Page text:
Tuesday, April 25, 2017

Passive & Active Entertainment

Every so often I hear the argument on the internet justifying the high prices for games – usually roleplaying games, but also board and miniatures games – that they offer far more entertainment in dollars per hour of enjoyment than a few brief hours at the movies. Thus a $50 roleplaying game with all its creative potential for years of play is far more worthwhile than a similar dollar-value of movies, usually about one movie with a handful of attendees, the size of the average gaming group. I don’t follow these discussions much; from my point of view as a consumer I value my money on my own terms and I evaluate each potential game purchase on its own merits. But I find the comparison between the price of games and movies and the amount of enjoyment they provide one of those apples-and-oranges issues. Although it seems like a valid point for a discussion, we’re really talking about two very different kinds of entertainment: passive and active. In one participants remain relatively passive, sitting back and enjoying someone else’s vividly creative efforts. In the other the participants themselves – working within an already established framework, like a game – actively take part in creating their own entertainment.

Tuesday, April 18, 2017

WEG Memoirs/Gaming Artifacts: Star Wars Battle Book & Dueling Pack

Imagine a simpler time, before personal computers, smart cell phones, e-readers, tablets, electronic games with state-of-the-art graphics, and even the internet became ubiquitous elements of our society. It was during this time, the mid-1980s, that West End Games capitalized on the niche popularity of Alfred Leonardi’s innovative Lost Worlds and Ace of Aces “combat picture book games.” In 1988 West End released the Lightsaber Dueling Pack, enabling players to fight a battle between Darth Vader and Luke Skywalker (like the one at the climax of Return of the Jedi); in 1989 the company published the Starfighter Battle Book: X-wing vs. TIE Interceptor, putting players in the cockpits of those ships for a head-to-head dogfight. They represent innovative game formats of their time that have since passed from practicality and popularity.

Tuesday, April 11, 2017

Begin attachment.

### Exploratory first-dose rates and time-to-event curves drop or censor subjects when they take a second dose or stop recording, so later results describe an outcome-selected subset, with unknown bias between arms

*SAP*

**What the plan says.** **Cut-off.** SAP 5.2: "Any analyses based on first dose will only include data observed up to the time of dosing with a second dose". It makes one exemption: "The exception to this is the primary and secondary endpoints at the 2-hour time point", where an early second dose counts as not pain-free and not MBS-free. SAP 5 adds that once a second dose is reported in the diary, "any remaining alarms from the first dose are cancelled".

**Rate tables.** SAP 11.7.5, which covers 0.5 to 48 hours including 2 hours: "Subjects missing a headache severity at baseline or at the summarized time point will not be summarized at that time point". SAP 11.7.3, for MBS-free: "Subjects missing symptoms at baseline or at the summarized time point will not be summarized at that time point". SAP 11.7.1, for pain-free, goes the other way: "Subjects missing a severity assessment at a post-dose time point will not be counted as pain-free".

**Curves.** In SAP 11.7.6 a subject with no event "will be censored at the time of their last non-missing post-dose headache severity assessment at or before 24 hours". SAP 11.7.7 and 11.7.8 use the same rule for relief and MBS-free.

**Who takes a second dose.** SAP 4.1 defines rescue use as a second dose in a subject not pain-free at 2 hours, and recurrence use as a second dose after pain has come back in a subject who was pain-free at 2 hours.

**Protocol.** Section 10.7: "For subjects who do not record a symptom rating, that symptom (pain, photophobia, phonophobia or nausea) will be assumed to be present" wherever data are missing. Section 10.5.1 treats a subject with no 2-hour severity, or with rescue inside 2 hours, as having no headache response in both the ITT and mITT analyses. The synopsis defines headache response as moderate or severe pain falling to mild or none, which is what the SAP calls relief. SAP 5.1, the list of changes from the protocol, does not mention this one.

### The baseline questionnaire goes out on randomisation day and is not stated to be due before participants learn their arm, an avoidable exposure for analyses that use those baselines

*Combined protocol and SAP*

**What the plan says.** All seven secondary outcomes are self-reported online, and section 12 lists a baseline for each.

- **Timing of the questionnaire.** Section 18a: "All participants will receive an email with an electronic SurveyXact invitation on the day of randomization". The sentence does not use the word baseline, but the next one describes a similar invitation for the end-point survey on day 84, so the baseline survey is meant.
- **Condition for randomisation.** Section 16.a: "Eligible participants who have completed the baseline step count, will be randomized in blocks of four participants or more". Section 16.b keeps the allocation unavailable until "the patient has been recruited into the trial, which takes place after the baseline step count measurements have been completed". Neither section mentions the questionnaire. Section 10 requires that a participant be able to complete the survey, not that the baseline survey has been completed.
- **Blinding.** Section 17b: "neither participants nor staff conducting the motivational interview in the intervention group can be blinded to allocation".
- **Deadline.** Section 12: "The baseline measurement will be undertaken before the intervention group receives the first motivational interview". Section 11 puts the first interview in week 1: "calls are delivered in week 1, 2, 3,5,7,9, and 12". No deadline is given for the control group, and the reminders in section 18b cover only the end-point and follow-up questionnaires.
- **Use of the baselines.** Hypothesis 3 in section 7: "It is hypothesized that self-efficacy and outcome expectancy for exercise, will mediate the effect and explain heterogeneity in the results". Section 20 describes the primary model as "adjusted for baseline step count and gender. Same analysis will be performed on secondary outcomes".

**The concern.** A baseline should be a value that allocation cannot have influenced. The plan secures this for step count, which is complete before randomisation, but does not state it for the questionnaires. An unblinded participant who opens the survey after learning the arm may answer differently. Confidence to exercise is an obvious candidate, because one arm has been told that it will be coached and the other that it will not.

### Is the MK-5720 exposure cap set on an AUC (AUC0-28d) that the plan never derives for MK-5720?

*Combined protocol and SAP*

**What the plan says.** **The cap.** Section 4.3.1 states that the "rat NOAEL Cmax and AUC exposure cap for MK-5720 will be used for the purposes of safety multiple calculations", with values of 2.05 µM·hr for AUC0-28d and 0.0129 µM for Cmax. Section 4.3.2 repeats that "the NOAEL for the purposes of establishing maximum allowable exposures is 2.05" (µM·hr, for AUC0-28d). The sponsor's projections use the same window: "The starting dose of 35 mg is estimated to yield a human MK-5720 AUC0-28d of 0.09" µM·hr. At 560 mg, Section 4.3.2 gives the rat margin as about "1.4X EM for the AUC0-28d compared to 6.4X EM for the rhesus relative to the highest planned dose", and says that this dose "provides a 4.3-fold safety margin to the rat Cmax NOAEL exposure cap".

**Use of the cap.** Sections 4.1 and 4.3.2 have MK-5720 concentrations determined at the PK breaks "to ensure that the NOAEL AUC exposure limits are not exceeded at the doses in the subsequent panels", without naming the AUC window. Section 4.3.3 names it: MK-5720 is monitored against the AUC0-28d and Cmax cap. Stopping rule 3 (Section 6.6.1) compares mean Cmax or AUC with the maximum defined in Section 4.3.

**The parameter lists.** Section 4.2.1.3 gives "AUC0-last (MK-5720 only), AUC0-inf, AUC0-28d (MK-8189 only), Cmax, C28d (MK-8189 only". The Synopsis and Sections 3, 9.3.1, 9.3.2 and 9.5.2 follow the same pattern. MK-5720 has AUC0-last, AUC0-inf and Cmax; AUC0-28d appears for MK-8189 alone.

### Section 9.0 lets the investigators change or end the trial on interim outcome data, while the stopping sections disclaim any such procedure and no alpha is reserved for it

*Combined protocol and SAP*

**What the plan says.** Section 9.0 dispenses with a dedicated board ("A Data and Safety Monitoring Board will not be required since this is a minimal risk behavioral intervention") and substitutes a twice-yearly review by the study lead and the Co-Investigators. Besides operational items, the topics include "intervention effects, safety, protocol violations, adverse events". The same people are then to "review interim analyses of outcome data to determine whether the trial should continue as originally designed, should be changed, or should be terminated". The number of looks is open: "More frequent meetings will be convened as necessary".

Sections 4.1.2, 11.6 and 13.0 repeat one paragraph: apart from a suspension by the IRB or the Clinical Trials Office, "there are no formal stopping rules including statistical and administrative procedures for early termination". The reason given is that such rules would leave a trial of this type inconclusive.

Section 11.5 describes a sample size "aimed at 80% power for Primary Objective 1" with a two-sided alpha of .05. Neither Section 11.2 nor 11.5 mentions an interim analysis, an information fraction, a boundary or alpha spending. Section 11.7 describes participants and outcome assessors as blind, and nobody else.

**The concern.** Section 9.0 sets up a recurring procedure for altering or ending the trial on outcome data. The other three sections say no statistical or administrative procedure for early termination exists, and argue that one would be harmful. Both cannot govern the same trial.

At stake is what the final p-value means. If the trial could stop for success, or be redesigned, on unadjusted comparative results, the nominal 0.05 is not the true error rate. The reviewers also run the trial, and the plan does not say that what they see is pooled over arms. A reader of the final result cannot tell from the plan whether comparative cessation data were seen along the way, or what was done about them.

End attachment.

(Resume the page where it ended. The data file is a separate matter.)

The Temptation of Random Tables

Random tables remain a staple of roleplaying games. They determine random encounters, character backgrounds, treasure and magic items, monster and retainer reactions, or even form the basis for an entirely random dungeon or hex crawl (among a great many other things). They’re a temptation for both gamemasters and game designers, offering quick means to generate encounters and add another layer to an adventure or setting. They serve as prompts, providing a host of ideas in a succinct format to roll or choose. Part of the responsibility for their successful use depends on how designers present table information and tie it to the existing setting or scenario. Part of the responsibility depends on how gamemasters implement a random table result into their game. Random tables run the risk of seeming lazy tools rather than inspiring enhancements.

Tuesday, April 4, 2017

Interesting Wargame Releases, Spring 2017

I don’t talk much about “news” or “new releases” here at Hobby Game Recce; it’s often fleeting and doesn’t seem to matter months or years down the road. But now and then a few gaming products release that catch my attention for one reason or another...and this just happens to be one of those times. Announcements by three different companies promise some notable wargaming products that cater to my own interests and hopefully engage the enthusiasm of other gamers: a Wings of Glory Battle of Britain starter set; a Commands & Colors game set during the American War of Independence; and some interesting terrain and tank kits from Battlefront Miniatures. One things certain with all these releases: I’d better start saving up my money if I want to buy any.